56Proceed<strong>in</strong>g of the 4 rd International Symposium“NEW RESEARCH IN BIOTECHNOLOGY” USAMV Bucharest, Romania, 2011IN VITRO CONSERVATION BY SLOW GROWTH OF ARNICA MONTANAMARIYA PETROVA 1 , ELY ZAYOVA 1 , LUBA EVSTATIEVA 21 Institute of Plant Physiology and Genetics, Bulgarian Aca<strong>de</strong>my of Sciences2 Institute of Biodiversity and Ecosystem Research, Bulgarian Aca<strong>de</strong>my of SciencesCorrespon<strong>de</strong>nce to: Mariya PetrovaE-mail: marry_petrova@yahoo.comInstitute of Plant Physiology and Genetics, Bulgarian Aca<strong>de</strong>my of SciencesAcad. G. Bonchev Street, Bldg. 21, Sofia 1113, BulgariaAbstract. The addition of osmoticums to the nutrient medium has proved efficient for reduc<strong>in</strong>g growthrates of different plant species. An efficient protocol for mass micropropagation of A. montana was<strong>de</strong>veloped, which is an essential requirement for prolonged <strong>in</strong> vitro storage. In vitro study of mannitolon conservation of A. montana plants was conducted. The plants were cultured on ½ Murashige andSkoog (MS) root<strong>in</strong>g medium conta<strong>in</strong><strong>in</strong>g 2% sucrose, 0.5 mg/l IBA and different addition of mannitol(0, 1, 2, 3 and 4%). The <strong>de</strong>velopment of shoot and root growth as well as percentage of survival wasevaluated dur<strong>in</strong>g 1, 3 and 6 months of <strong>in</strong> vitro storage. It was found that ½ MS medium supplementedwith 2% mannitol effectively retar<strong>de</strong>d shoot and root length and number of formed roots. After sixmonths the survival rate was 65%. A comb<strong>in</strong>ation of mannitol and low light <strong>in</strong>tensity was mosteffective <strong>in</strong> prolong<strong>in</strong>g the term between subcultures. The survived plantlets regenerated new shootsafter subcultivation onto the fresh propagation medium. An effective protocol for long-term <strong>in</strong> vitroconservation of A. montana <strong>in</strong> slow growth conditions was <strong>de</strong>veloped, allow<strong>in</strong>g the storage of thisendangered species <strong>in</strong> tissue culture.Keywords: Arnica montana, <strong>in</strong> vitro conservation, mannitol, slow growth1. INTRODUCTIONIn the last <strong>de</strong>ca<strong>de</strong>s many valuable plant species are threatened with ext<strong>in</strong>ction dueto unfavorable environmental conditions. Application of mo<strong>de</strong>rn approaches to preservationof natural plant resources should be a major goal of researches. Conservation throughtraditional methods requires much efforts, area and funds (Charoensub and Phansiri, 2004).Plant material is vulnerable to natural disasters, climate changes, attacks by pests anddiseases dur<strong>in</strong>g cultivation. The conventional methods for propagation are slow and<strong>in</strong>cl<strong>in</strong>ed to unprofitable losses. Therefore it is necessary to <strong>de</strong>velop alternative methods forconservation of endangered and rare medic<strong>in</strong>al plants us<strong>in</strong>g plant tissue culture (Fay, 1994).The germplasm preservation allows reduction of the number of subcultures and ma<strong>in</strong>ta<strong>in</strong>sthe genetic diversity of species <strong>in</strong> a sterile condition ensur<strong>in</strong>g retention of plant stability(Moges et al. 2003; Shibli at al. 2000). The growth rate of <strong>in</strong> vitro cultures can be limitedby various approaches <strong>in</strong>clud<strong>in</strong>g <strong>in</strong>cubation at reduced temperature and low light <strong>in</strong>tensity,changes <strong>in</strong> some media components, additions of osmoticums and growth retardants (Shibliet al, 2006). In vitro storage un<strong>de</strong>r slow-growth conditions were carried out for certa<strong>in</strong>species like banana, potato, yam and cassava and were rout<strong>in</strong>ely used for protection ofsome valuable species (Ashmore, 1997).Arnica montana L. is a well known medic<strong>in</strong>al plant spread <strong>in</strong> the mounta<strong>in</strong>s <strong>in</strong>various regions of Europe. It is a rare and endangered species wi<strong>de</strong>ly applied <strong>in</strong> pharmacy,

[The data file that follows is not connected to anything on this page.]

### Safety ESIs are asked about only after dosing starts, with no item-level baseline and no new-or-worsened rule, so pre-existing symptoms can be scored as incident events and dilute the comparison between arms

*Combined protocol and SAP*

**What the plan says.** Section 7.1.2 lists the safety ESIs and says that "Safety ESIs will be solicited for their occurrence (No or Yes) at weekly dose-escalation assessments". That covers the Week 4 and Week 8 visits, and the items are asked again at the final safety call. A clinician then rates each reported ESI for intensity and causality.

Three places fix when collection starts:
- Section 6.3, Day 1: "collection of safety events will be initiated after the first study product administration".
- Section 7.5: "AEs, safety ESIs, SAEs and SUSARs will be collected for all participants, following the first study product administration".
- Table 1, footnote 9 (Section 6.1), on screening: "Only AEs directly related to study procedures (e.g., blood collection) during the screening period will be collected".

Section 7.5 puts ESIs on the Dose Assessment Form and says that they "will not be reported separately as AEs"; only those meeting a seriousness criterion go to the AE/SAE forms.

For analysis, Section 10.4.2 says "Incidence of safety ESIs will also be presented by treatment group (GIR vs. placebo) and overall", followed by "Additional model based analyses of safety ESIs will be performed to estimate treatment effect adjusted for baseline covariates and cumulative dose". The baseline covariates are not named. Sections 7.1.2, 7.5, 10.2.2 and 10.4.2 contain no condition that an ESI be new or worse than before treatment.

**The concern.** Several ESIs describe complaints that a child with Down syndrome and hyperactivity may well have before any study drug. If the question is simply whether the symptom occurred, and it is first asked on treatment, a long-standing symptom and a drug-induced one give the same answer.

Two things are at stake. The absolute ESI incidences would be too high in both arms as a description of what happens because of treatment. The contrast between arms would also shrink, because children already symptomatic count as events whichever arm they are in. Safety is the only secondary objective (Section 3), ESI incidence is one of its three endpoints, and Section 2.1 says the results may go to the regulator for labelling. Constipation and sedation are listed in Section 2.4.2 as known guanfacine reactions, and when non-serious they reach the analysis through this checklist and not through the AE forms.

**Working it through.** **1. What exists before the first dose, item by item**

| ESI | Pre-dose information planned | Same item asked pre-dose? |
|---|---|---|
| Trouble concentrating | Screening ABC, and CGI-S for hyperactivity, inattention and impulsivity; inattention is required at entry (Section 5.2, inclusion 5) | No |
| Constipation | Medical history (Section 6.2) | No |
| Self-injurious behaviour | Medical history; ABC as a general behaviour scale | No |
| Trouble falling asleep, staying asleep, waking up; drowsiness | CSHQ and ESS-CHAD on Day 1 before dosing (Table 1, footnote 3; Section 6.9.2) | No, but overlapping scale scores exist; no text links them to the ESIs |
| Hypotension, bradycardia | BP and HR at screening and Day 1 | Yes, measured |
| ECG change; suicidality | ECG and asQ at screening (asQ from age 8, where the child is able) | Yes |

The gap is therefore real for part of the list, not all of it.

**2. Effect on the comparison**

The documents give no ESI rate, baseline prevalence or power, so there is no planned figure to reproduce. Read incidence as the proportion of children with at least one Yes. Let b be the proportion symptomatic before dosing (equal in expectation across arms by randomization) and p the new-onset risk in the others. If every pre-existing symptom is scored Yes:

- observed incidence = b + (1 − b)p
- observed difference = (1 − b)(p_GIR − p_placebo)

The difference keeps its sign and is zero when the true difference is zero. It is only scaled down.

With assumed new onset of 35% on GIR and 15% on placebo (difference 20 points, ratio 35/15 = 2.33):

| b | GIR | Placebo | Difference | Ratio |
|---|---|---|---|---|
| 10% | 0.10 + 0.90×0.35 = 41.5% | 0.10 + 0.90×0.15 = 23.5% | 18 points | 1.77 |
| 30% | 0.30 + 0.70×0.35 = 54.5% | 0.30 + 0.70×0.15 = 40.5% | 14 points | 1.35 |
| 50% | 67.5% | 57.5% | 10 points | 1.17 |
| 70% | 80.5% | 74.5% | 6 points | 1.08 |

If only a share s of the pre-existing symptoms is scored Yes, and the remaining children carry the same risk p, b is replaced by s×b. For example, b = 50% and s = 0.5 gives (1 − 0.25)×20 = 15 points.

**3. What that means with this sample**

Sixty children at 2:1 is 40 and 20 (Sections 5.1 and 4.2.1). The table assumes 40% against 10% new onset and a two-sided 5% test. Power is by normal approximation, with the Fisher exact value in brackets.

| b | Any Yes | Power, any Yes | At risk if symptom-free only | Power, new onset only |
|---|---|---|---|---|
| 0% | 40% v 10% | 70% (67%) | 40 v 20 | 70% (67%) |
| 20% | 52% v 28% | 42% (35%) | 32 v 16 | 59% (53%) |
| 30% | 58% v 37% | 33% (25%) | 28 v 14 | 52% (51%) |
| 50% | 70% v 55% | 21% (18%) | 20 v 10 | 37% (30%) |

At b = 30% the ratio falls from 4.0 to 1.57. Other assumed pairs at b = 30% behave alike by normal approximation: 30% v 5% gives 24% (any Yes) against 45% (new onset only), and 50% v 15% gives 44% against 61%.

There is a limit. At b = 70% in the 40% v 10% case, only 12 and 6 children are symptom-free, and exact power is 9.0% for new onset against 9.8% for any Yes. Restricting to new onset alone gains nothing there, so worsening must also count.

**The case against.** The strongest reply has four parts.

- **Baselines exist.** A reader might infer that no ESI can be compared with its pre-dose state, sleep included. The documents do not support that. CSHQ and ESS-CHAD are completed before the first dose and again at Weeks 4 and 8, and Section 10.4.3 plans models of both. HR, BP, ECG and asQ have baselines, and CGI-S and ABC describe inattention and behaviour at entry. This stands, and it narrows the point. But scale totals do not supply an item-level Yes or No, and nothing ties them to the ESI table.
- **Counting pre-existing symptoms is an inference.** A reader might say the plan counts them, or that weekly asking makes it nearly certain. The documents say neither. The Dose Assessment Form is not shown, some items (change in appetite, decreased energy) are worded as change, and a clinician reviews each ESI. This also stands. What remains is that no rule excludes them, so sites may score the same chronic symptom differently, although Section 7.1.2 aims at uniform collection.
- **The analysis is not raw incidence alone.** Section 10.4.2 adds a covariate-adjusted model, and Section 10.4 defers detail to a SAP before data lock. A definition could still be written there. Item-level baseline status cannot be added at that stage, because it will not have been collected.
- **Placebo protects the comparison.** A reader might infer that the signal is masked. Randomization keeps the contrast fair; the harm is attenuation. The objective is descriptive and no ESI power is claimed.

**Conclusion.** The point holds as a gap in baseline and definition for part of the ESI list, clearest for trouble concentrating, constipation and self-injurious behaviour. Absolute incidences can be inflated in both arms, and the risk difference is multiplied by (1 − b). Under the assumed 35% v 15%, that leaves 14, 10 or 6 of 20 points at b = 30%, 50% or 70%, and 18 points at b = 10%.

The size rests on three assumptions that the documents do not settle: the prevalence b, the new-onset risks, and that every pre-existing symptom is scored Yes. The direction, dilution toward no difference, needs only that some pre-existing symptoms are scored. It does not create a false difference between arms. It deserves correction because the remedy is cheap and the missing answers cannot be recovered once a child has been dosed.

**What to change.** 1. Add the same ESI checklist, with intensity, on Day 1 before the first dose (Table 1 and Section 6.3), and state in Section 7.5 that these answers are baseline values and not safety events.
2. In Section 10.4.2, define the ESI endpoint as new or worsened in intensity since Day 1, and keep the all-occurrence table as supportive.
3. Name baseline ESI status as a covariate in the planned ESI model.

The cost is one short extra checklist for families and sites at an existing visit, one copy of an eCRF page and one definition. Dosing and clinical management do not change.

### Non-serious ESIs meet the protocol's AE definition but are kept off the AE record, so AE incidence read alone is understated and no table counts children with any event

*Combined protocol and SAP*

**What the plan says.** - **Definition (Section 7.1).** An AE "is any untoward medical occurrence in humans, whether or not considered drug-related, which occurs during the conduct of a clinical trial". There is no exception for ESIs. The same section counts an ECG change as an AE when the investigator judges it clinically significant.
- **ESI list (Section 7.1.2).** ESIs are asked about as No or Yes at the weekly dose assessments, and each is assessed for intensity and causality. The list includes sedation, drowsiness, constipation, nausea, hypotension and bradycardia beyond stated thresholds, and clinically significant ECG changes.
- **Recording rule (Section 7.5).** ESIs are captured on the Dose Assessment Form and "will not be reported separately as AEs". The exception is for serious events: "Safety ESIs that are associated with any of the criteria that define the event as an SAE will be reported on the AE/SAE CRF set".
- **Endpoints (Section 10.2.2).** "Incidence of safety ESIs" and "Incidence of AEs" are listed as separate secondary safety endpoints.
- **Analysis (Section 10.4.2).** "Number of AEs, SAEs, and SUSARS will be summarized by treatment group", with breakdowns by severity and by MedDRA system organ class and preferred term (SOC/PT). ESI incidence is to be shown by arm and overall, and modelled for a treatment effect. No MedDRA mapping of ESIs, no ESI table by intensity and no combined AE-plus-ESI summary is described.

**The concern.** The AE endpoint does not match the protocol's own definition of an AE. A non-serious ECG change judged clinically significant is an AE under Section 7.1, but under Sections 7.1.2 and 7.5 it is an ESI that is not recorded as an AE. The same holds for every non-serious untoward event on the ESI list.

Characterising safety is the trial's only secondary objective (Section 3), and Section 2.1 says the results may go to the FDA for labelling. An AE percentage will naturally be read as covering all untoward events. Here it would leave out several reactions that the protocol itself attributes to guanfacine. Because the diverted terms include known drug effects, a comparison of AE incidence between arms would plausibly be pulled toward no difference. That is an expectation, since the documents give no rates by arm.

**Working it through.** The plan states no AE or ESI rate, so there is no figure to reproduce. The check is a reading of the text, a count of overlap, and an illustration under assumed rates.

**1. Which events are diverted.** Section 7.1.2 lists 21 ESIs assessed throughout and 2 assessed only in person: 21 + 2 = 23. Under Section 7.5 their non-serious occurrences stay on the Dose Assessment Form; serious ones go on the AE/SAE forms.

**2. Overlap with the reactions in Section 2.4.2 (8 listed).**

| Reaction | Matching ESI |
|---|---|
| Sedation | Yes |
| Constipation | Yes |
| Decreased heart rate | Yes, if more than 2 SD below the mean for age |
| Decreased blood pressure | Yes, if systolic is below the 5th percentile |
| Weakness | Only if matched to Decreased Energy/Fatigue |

Proceed<strong>in</strong>g of the 4 rd International Symposium“NEW RESEARCH IN BIOTECHNOLOGY” USAMV Bucharest, Romania, 2011homeopathy and cosmetics. The plant is used as anti-<strong>in</strong>flammation drug stimulat<strong>in</strong>g woundheal<strong>in</strong>g. It possesses also bacteriostatic, fungistatic, antirheumatic, cardiotonic andantihyperlipi<strong>de</strong>mic effects (Willuhn, 1998). At present circumstances - law protected statusand enhanced pharmacy <strong>in</strong>terest it is necessary to elaborate methods for preservation ofvaluable clones of this species.The objective of the present study was to <strong>de</strong>velop an effective protocol for longterm<strong>in</strong> vitro conservation of A. montana un<strong>de</strong>r slow growth conditions allow<strong>in</strong>g the storageof this endangered plant.2. MATERIALS AND METHODSProlonged <strong>in</strong> vitro conservation of plant material: The A. montana shoots were obta<strong>in</strong>edfrom <strong>in</strong> vitro seedl<strong>in</strong>gs of German population (Botanical gar<strong>de</strong>n, Chemnitz). The plantmaterial was ma<strong>in</strong>ta<strong>in</strong>ed on root<strong>in</strong>g medium (basal medium conta<strong>in</strong><strong>in</strong>g half-strength MSnutrients salts supplemented with 0.5 mg/l IBA) <strong>in</strong> or<strong>de</strong>r to align the phase of growth and<strong>de</strong>velopment. Retard<strong>in</strong>g the growth of cloned plants was accomplished through:- Us<strong>in</strong>g the half-strength MS medium- Reduc<strong>in</strong>g the concentration of sucrose- Addition of osmoticum (mannitol)- Cultivation un<strong>de</strong>r low light <strong>in</strong>tensity (20 µMm -2 s -1 )For the experiment, A. montana plants were cultured on ½ MS medium conta<strong>in</strong><strong>in</strong>g 2%sucrose, 0.5 mg/l IBA and different addition of mannitol (0; 1; 2; 3 and 4%). The mediumwithout mannitol was used as control. The plants were placed vertically <strong>in</strong> the glass tube(150 x 20 mm), conta<strong>in</strong><strong>in</strong>g 8 ml of root<strong>in</strong>g medium. One shoot per culture tubes was<strong>in</strong>oculated and each treatment <strong>in</strong>volved 20 plants.The treatments were repeated two times.A survival of plants was monitored each month with<strong>in</strong> six months without subcultivation.The survival of prolonged storage <strong>in</strong> vitro cultures was <strong>de</strong>term<strong>in</strong>ed by the presence of greenplants with healthy grow<strong>in</strong>g tips without necrosis. The percentages of rooted plants, heightof vegetative part of plants and root length were recor<strong>de</strong>d dur<strong>in</strong>g storage (1, 3 and 6 monthof culture).Multiplication of A. montana plants after long-term storage plant material: Therecovery of plants after prolonged cultivation on medium with mannitol was <strong>in</strong>itiated bycultur<strong>in</strong>g un<strong>de</strong>r optimal conditions for growth and <strong>de</strong>velopment. The plants weresubcultured on two different propagation media (full strength MS medium supplementedwith 1 mg/l BAP or comb<strong>in</strong>ation of 1 mg/l BAP and 0.1 mg/l IAA). The mean number ofshoots per explant after 3 and 6 months of <strong>in</strong> vitro conservation was recor<strong>de</strong>d. The datawere statistically analyzed us<strong>in</strong>g Sigma Stat computer package (Sigma Stat 3.1, SystatSoftware, San Jose, California, USA).Culture conditions: All media were adjusted to pH 5.6 before autoclav<strong>in</strong>g. The nutrientmedia were sterilized and autoclaved at 120 ºC for 20 m<strong>in</strong> at 1 atm. The cultures werestored at 22 ± 2 °C (16/8h photoperiod) and low light <strong>in</strong>tensity (20 µMm -2 s -1 ) for <strong>in</strong> vitroconservation of plant material and light <strong>in</strong>tensity (40 µMm -2 s -1 ) for recovery of plants afterprolonged cultivation.57